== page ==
France’s lower house of parliament has approved a new anti-terrorism law intended to bring an end to a nearly two-year-long state of emergency.
The law will incorporate several measures first authorized under the emergency arrangement. They include easier searches of homes and confining individuals to their home towns, without judicial approval.
The state of emergency has been extended six times, but there was a consensus that to continue with the state of emergency indefinitely would be undemocratic.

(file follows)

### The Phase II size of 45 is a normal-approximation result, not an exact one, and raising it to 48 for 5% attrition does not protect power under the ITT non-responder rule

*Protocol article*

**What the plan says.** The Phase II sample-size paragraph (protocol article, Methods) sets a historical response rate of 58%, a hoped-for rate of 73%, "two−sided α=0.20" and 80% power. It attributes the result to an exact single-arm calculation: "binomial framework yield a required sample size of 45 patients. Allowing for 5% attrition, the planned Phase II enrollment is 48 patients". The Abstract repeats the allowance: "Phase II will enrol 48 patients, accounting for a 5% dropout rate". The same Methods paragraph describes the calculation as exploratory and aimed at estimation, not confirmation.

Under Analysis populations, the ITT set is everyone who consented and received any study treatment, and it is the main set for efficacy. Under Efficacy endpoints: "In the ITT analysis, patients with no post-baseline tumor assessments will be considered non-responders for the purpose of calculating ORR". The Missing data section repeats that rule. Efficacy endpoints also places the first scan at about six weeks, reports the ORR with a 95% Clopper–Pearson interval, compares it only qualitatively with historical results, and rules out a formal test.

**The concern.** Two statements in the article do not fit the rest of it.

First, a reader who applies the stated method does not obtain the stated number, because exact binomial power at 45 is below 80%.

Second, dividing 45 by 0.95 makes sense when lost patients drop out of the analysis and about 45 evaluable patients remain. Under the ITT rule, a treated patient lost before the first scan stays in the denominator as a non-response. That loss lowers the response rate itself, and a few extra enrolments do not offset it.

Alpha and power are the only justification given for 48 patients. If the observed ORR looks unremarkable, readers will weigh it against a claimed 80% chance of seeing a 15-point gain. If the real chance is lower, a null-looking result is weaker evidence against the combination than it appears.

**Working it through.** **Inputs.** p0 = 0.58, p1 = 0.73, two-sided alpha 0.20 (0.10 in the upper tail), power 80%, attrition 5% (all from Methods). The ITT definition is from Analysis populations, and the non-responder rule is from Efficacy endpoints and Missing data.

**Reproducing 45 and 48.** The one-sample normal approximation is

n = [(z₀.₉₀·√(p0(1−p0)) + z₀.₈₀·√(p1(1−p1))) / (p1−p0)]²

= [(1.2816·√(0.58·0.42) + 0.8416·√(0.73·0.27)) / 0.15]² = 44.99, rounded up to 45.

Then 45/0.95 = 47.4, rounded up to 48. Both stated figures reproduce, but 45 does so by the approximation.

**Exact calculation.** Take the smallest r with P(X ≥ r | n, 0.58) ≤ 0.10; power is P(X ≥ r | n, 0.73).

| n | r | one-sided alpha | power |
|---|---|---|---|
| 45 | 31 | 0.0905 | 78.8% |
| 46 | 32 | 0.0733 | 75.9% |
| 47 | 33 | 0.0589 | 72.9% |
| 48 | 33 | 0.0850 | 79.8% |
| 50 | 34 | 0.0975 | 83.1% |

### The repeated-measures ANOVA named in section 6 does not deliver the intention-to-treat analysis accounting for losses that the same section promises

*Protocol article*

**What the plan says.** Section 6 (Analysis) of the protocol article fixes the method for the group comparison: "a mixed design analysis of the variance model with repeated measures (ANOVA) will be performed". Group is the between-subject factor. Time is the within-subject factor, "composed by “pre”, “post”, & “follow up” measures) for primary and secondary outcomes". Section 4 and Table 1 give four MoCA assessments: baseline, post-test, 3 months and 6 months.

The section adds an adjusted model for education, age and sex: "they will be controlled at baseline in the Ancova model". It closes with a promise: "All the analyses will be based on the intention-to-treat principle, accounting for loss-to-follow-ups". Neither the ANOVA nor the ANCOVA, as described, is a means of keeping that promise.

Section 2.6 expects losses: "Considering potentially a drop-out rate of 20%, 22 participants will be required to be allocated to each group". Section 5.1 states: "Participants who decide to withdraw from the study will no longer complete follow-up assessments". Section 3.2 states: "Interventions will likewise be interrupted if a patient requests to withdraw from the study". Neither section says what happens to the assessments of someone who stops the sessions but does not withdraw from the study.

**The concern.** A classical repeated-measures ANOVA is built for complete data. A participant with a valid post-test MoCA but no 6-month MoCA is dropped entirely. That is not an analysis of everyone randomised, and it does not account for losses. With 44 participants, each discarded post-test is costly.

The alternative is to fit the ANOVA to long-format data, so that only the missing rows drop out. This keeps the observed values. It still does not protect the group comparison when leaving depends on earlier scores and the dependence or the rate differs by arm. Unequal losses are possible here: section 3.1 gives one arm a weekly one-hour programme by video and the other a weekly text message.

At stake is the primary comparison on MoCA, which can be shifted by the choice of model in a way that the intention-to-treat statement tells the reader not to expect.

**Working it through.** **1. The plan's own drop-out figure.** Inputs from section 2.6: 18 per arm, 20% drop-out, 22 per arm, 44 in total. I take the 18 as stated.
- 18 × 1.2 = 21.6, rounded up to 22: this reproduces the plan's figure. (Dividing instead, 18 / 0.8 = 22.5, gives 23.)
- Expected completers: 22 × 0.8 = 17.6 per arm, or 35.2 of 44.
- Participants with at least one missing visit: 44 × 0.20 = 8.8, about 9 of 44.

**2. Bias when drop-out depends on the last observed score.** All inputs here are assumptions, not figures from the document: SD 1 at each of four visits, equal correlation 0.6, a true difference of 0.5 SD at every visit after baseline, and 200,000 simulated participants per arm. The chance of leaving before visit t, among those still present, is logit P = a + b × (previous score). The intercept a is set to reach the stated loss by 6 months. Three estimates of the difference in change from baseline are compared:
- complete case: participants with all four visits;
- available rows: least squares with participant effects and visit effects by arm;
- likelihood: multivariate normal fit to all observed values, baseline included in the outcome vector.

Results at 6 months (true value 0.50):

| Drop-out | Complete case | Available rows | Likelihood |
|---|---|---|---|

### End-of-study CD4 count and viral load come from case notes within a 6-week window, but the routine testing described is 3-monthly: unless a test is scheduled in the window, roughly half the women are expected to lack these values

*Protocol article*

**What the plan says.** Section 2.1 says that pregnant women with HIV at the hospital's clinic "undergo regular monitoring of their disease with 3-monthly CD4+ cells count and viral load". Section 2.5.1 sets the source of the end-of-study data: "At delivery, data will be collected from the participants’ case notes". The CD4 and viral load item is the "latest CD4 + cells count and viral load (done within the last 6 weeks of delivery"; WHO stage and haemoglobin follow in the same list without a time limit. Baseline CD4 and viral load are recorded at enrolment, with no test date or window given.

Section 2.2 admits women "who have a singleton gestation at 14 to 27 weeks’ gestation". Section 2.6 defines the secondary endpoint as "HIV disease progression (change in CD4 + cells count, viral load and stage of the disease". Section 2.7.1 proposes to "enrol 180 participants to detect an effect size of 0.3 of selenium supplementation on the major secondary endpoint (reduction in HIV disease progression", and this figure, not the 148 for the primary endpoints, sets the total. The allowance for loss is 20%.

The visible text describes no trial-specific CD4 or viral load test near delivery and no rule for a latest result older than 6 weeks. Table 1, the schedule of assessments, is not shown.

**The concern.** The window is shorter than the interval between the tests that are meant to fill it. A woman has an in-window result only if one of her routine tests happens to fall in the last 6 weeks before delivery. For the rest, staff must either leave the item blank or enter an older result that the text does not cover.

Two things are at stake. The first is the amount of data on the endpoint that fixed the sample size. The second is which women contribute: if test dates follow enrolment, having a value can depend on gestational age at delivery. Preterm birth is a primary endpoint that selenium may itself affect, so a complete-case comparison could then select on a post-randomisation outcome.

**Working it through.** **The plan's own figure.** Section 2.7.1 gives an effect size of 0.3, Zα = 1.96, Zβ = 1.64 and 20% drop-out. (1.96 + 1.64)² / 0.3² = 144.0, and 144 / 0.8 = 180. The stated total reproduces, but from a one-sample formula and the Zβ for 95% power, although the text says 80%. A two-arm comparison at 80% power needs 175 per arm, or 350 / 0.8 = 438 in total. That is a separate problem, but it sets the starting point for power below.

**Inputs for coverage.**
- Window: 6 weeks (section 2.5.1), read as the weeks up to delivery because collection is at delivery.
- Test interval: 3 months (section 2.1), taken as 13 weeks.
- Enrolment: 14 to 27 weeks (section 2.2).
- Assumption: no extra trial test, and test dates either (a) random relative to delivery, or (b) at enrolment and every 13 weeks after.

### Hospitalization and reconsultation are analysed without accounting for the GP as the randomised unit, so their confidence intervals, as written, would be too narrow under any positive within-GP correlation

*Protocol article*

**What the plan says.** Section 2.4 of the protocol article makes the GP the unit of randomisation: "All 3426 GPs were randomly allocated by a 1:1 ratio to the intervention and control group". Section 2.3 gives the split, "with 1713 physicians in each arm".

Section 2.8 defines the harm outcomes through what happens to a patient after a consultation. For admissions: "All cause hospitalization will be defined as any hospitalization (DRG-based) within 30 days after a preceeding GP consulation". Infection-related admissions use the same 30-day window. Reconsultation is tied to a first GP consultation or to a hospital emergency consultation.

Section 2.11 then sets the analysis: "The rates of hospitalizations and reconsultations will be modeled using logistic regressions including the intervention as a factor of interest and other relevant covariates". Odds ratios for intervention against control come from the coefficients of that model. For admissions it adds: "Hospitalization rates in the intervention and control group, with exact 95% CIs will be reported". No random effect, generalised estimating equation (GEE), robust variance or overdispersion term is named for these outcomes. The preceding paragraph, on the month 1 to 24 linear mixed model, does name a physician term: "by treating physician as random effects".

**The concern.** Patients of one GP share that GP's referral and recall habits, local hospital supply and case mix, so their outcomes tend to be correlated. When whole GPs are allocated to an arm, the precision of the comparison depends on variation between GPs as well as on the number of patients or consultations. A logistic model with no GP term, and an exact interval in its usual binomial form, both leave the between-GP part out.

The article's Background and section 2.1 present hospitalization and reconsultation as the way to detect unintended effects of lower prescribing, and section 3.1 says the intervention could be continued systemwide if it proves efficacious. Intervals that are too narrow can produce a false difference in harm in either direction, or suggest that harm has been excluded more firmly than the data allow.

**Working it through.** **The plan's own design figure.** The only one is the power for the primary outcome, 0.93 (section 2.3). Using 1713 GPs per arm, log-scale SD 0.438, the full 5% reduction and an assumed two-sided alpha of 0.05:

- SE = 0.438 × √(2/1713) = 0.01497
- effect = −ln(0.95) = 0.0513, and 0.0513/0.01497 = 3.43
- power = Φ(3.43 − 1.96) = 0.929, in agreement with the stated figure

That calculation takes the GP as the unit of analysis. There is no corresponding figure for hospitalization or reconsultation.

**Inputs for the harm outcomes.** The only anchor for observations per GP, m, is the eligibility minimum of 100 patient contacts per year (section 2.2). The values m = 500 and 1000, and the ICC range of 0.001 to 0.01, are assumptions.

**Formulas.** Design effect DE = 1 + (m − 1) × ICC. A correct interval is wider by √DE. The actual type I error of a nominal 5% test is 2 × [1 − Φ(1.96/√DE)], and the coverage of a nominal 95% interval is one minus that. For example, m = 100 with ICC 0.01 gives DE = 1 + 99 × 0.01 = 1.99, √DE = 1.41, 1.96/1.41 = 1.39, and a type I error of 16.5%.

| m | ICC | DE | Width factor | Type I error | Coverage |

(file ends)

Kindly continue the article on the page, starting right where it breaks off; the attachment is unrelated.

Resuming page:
The bill was approved by by 415 votes to 127, with 19 abstentions, and is expected to become law before the latest state of emergency extension expires on 1 November.
Interior Minister Gérard Collomb told parliament on Tuesday that the threat level was still “very serious”, saying: “We’re still in a state of war.”
The new law will allow members of the government – rather than judges – to approve the confinement of individuals to their home towns, requiring them to report to police once a day.
The authorities will be allowed to mount security perimeters around places deemed at risk – such as railway stations and airports – within which people and vehicles can be searched.
Mosques or other places of worship can be shut down if preachers there are found to be promoting radical ideology.